If you're pulling $50K offa' a Million invested, that's 5% and a higher risk of failure than 4%.
That all depends on how you define "failure" doesn't it? A 4% SWR lasts, on average, forever. By which I mean that in more than 50% of the historical periods of all lengths, the portfolio survives without being depleted or requiring any spending reductions. A 5% SWR, by contrast, only lasts an average of 49 years
. If your life expectancy is less than 49 years, then shooting for 4% actually means you have worked too long. That's also a failure, isn't it?
The only way to "fail" retirement is to be forced into working more than you want to, and there are two ways to do that. 1) work too little, and then have to go back to work, or 2) work too much in the first place. We can't know in advance what our financially optimal retirement date is because we don't know what future market returns will be. If you retire before that date, then you'll need to work more in the future. If you retire after that date then you have worked more than needed in the past. Using a 4% SWR virtually guarantees (95% chance) that you fail the second way, and decide to work too long.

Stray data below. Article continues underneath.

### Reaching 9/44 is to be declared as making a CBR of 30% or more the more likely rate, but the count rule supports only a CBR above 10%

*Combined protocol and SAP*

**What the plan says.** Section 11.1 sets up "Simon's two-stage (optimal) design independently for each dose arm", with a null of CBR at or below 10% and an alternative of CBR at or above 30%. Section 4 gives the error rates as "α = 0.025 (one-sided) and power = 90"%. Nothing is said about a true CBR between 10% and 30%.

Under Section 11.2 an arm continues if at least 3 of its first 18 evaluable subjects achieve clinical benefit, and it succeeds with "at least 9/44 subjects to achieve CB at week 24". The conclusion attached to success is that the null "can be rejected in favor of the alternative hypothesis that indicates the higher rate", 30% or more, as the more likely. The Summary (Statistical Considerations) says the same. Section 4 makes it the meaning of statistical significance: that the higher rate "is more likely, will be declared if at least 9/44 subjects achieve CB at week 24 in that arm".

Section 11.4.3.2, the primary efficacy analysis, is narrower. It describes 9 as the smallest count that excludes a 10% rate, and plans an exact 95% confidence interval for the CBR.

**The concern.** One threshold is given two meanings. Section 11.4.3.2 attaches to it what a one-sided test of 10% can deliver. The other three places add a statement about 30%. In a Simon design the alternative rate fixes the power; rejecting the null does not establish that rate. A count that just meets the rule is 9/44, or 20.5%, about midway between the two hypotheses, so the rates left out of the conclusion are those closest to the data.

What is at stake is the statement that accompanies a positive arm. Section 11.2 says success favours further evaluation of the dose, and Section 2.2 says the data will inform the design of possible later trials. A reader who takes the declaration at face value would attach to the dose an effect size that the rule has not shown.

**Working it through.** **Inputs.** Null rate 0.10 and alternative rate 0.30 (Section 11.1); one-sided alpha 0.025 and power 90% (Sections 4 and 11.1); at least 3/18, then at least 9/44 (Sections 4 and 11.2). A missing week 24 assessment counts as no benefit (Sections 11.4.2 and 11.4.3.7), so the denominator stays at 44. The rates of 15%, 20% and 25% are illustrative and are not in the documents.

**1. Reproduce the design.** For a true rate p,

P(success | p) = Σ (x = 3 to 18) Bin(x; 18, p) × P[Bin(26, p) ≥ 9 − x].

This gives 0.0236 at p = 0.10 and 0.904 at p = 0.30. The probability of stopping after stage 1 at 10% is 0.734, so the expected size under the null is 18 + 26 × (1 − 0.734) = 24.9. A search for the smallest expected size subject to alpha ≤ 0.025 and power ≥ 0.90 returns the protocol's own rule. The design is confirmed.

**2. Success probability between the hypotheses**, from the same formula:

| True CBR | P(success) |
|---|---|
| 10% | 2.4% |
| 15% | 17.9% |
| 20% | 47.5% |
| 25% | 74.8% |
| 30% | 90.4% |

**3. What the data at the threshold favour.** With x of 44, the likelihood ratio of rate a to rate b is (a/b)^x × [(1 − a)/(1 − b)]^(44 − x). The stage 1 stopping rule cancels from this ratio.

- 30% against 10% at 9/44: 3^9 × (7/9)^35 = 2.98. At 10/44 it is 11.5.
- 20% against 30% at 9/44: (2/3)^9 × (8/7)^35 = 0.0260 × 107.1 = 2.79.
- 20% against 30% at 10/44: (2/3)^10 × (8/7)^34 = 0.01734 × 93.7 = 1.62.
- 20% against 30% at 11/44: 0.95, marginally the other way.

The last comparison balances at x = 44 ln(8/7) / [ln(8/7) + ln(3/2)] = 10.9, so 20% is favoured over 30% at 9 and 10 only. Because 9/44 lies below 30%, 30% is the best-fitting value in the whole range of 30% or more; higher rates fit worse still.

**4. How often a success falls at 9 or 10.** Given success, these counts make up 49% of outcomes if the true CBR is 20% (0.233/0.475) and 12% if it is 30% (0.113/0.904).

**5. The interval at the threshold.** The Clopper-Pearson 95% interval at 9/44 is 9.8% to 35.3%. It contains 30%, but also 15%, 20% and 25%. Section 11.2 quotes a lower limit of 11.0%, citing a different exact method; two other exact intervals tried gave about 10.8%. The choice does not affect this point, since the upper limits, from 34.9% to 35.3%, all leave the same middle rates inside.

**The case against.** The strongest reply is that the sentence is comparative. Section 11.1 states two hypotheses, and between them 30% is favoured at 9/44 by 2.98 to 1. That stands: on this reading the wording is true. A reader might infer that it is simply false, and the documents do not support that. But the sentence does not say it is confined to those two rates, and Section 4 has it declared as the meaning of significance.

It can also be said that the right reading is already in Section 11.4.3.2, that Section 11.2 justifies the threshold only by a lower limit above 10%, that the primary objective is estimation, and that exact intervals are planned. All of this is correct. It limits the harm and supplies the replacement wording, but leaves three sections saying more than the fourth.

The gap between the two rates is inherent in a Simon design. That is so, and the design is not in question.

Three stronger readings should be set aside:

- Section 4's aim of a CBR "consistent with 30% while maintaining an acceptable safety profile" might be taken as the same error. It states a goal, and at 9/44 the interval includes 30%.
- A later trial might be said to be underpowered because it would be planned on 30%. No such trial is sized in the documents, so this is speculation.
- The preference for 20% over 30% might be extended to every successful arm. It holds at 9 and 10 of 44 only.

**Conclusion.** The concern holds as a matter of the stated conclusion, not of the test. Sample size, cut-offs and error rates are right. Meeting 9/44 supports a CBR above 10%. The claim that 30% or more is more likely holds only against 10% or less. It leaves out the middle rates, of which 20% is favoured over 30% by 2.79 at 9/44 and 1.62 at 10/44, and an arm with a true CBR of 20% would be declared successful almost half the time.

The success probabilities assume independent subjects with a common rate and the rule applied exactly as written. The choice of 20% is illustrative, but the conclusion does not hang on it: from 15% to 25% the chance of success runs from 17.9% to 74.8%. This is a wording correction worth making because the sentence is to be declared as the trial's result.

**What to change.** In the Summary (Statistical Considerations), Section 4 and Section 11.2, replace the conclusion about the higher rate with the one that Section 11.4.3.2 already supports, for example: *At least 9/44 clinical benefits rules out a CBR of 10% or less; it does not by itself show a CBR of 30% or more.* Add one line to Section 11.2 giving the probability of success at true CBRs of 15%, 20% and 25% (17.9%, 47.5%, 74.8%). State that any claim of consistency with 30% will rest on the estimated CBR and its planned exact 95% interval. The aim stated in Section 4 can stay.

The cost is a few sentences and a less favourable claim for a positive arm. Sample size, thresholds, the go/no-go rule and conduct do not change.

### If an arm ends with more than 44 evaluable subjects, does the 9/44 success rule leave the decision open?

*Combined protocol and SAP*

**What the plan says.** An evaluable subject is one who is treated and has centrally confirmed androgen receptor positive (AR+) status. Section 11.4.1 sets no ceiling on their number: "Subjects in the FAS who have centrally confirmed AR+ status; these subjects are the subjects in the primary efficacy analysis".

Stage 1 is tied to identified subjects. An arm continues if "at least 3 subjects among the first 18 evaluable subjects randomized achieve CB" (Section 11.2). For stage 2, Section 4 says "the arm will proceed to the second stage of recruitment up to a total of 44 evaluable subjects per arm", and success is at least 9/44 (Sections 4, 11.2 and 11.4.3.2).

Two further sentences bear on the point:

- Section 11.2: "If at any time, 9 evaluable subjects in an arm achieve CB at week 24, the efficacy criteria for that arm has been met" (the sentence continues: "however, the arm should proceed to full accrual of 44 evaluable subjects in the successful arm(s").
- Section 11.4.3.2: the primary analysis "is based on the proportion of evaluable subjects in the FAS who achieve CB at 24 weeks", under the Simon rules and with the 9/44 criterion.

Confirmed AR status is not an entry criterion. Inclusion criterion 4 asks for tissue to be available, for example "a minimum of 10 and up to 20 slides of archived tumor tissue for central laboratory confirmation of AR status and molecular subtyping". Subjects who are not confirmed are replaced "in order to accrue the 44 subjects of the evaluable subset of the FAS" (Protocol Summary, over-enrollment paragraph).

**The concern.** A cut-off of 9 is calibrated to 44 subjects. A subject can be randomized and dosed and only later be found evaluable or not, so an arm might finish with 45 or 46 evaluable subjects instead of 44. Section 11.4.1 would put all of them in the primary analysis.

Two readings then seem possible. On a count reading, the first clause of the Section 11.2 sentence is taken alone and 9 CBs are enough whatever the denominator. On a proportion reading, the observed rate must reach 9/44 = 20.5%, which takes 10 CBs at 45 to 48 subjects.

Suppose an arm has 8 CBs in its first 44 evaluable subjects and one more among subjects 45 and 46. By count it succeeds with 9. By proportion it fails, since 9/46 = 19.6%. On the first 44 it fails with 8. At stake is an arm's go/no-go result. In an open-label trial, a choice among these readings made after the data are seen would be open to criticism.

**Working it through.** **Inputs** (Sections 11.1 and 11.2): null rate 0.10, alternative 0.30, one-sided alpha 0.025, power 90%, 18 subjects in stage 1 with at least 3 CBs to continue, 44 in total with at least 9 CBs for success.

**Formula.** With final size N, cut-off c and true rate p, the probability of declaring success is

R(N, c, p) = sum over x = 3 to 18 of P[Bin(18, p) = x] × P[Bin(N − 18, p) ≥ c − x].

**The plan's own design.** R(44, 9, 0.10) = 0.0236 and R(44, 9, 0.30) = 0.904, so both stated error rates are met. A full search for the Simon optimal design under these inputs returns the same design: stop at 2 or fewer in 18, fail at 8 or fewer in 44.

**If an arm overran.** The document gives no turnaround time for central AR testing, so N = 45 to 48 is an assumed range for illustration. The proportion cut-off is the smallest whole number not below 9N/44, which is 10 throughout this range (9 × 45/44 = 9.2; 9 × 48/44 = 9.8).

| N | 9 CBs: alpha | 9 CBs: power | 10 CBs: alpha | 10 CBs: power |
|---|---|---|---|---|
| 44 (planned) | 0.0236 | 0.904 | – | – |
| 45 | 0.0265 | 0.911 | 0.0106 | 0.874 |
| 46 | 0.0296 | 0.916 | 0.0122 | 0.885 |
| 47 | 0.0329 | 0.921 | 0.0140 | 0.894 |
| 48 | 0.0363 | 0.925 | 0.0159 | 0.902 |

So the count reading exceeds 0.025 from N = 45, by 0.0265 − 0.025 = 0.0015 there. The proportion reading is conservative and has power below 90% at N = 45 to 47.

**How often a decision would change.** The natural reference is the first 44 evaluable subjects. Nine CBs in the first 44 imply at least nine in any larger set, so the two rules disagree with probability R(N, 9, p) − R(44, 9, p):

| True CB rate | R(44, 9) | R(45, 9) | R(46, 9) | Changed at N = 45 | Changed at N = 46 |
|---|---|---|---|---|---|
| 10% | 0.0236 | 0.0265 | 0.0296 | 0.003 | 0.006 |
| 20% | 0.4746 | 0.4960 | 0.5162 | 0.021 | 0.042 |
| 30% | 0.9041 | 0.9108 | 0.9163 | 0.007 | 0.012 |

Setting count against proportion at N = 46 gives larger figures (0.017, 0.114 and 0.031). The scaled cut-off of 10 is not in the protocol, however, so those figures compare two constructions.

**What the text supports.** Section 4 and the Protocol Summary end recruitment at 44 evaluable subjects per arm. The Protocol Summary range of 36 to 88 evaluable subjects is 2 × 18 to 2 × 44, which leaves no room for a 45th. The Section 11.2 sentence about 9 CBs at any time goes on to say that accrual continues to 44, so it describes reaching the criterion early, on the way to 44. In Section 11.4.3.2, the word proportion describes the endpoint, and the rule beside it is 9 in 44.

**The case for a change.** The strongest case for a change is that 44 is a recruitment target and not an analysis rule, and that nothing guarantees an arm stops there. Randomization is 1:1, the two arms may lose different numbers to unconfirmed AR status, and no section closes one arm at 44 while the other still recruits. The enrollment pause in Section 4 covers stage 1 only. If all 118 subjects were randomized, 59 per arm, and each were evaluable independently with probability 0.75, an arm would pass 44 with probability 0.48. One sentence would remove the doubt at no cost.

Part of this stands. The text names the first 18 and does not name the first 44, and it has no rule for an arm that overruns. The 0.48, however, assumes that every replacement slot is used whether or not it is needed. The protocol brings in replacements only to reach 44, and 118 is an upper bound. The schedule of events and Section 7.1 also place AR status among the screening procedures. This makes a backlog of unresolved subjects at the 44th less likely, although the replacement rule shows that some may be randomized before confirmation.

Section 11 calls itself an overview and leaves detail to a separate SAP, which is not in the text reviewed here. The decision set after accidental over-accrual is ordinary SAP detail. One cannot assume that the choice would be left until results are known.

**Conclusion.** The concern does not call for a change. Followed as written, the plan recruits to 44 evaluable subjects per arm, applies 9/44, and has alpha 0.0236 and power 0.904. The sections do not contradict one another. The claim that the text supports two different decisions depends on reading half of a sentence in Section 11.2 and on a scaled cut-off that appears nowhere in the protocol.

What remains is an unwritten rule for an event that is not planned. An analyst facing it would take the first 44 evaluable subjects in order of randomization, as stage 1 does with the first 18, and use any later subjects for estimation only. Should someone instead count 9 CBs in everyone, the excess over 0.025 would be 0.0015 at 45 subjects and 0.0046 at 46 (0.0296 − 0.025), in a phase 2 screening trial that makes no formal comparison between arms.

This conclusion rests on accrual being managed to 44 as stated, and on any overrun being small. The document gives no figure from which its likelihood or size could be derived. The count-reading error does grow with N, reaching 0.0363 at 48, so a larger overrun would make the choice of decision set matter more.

The closest way I can figure to finding that financially optimal retirement date is to look at the 50% success probabilities for each SWR
in the past. That analysis suggests that someone like me, who is only planning to fund 23 years of retirement, should use a SWR of around 7% per year, and that someone planning a 30 year retirement should use about 6%. Those are the statistically correct SWRs to use, if you believe that the future market will look like the past market, recessions and all.
If the future turns out to be as good or better than the past, you will have picked right. If it turns out to be worse than the past, you'll have to go back to work or reduce your inflation-adjusted spending limits. I don't think either of those options are so bad that they're worth deliberately failing by working too long up front.